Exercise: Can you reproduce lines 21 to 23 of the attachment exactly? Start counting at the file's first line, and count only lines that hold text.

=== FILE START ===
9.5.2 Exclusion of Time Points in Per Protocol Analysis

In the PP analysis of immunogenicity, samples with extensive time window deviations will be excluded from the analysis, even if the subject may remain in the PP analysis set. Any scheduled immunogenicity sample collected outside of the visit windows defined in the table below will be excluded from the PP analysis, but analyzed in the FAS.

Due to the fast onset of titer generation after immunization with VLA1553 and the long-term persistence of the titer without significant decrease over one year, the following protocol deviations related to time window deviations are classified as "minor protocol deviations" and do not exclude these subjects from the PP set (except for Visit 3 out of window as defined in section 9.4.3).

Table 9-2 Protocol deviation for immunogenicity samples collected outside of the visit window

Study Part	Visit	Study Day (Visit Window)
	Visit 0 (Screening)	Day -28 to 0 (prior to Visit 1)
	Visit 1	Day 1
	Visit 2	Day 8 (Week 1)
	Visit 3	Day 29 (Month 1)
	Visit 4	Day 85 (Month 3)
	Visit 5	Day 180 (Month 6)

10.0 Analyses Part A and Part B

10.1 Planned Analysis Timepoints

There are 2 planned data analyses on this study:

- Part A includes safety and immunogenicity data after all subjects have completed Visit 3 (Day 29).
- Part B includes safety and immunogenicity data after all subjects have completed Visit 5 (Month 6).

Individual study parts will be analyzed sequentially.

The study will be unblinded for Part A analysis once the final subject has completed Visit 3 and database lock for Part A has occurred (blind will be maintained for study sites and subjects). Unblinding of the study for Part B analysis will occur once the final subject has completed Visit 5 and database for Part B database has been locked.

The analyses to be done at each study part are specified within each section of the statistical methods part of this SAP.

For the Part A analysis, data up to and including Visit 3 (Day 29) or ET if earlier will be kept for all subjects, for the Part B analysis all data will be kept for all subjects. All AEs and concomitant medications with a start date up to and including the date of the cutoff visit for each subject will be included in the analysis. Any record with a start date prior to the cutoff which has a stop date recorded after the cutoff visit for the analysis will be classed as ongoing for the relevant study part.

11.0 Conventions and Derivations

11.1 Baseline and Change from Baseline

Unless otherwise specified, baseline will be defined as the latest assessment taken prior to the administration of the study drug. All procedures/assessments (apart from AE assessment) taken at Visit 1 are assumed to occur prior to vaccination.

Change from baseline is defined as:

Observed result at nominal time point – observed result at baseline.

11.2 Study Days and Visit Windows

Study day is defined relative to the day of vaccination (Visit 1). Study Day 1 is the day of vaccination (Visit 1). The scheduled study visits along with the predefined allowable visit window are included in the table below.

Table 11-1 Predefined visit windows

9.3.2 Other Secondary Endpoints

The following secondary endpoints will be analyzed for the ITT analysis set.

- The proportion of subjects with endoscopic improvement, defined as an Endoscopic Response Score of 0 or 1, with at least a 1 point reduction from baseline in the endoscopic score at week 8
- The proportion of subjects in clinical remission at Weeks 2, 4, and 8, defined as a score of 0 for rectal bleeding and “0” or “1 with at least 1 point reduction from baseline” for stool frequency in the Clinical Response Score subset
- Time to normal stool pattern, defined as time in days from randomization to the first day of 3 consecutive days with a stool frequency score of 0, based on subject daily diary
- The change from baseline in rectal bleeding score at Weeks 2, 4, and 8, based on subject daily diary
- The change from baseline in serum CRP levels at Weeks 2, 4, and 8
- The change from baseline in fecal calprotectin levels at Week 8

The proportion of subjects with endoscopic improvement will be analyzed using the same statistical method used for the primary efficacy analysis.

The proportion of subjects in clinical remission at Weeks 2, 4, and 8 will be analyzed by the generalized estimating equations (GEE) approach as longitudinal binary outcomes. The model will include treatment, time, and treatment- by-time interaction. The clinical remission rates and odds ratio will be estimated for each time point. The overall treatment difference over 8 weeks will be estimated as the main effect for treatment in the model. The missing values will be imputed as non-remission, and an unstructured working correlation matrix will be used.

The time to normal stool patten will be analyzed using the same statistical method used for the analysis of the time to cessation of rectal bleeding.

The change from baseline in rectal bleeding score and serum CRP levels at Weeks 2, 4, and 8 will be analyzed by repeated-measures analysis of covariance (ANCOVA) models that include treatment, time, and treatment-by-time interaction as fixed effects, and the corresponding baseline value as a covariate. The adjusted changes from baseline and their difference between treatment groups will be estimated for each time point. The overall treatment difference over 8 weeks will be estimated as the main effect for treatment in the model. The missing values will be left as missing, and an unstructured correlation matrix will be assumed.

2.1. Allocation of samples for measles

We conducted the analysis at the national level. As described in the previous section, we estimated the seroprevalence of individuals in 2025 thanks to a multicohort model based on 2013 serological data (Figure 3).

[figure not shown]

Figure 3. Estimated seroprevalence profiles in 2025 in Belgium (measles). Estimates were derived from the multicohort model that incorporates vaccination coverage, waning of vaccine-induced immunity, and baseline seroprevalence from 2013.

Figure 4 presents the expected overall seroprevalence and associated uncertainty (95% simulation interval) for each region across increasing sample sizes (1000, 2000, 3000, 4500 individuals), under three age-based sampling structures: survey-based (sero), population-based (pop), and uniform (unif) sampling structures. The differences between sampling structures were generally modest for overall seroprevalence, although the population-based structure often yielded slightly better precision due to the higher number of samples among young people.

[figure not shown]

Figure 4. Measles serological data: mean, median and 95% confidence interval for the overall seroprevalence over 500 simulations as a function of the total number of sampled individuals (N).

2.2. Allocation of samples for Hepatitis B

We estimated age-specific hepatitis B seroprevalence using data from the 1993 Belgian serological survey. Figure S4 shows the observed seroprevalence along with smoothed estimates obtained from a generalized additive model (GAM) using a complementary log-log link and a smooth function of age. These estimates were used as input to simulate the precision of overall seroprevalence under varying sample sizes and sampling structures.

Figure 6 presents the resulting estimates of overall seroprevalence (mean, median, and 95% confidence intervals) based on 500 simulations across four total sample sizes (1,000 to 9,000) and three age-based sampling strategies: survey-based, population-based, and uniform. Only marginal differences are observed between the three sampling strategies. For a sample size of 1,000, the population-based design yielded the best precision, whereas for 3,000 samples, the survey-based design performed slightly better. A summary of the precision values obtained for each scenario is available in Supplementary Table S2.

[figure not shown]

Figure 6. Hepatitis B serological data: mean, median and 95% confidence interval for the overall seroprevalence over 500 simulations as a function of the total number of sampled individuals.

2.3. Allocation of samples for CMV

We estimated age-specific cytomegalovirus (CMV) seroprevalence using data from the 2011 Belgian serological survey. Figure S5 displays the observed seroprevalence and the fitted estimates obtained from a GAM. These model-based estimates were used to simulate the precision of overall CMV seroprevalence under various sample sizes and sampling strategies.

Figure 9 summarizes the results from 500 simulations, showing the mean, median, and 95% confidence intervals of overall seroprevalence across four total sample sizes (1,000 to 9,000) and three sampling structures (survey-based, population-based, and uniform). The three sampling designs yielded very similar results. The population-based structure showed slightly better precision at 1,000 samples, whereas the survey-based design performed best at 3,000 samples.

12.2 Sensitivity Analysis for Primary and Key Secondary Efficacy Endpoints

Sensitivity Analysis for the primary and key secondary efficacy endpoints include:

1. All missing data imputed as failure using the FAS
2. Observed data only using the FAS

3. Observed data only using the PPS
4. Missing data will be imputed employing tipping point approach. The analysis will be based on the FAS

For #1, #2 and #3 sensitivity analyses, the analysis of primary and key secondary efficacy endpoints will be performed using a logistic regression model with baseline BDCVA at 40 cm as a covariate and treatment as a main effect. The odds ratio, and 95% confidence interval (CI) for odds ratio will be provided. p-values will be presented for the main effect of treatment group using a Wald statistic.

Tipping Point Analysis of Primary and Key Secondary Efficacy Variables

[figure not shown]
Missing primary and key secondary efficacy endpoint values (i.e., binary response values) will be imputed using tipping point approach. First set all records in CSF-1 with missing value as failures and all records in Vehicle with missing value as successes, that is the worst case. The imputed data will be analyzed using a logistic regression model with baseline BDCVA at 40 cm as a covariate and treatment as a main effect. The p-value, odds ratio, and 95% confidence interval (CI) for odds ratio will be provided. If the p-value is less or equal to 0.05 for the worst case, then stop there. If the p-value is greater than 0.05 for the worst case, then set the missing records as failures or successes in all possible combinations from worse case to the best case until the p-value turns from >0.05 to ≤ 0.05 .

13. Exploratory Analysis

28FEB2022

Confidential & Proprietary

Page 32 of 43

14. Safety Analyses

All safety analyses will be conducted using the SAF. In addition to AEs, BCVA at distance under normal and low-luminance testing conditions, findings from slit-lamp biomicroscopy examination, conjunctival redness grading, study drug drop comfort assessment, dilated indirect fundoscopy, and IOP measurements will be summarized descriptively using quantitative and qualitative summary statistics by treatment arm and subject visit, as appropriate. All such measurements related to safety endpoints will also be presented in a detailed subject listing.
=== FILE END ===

11.0 Conventions and Derivations

11.1 Baseline and Change from Baseline

Unless otherwise specified, baseline will be defined as the latest assessment taken prior to the administration of the study drug. All procedures/assessments (apart from AE assessment) taken at Visit 1 are assumed to occur prior to vaccination.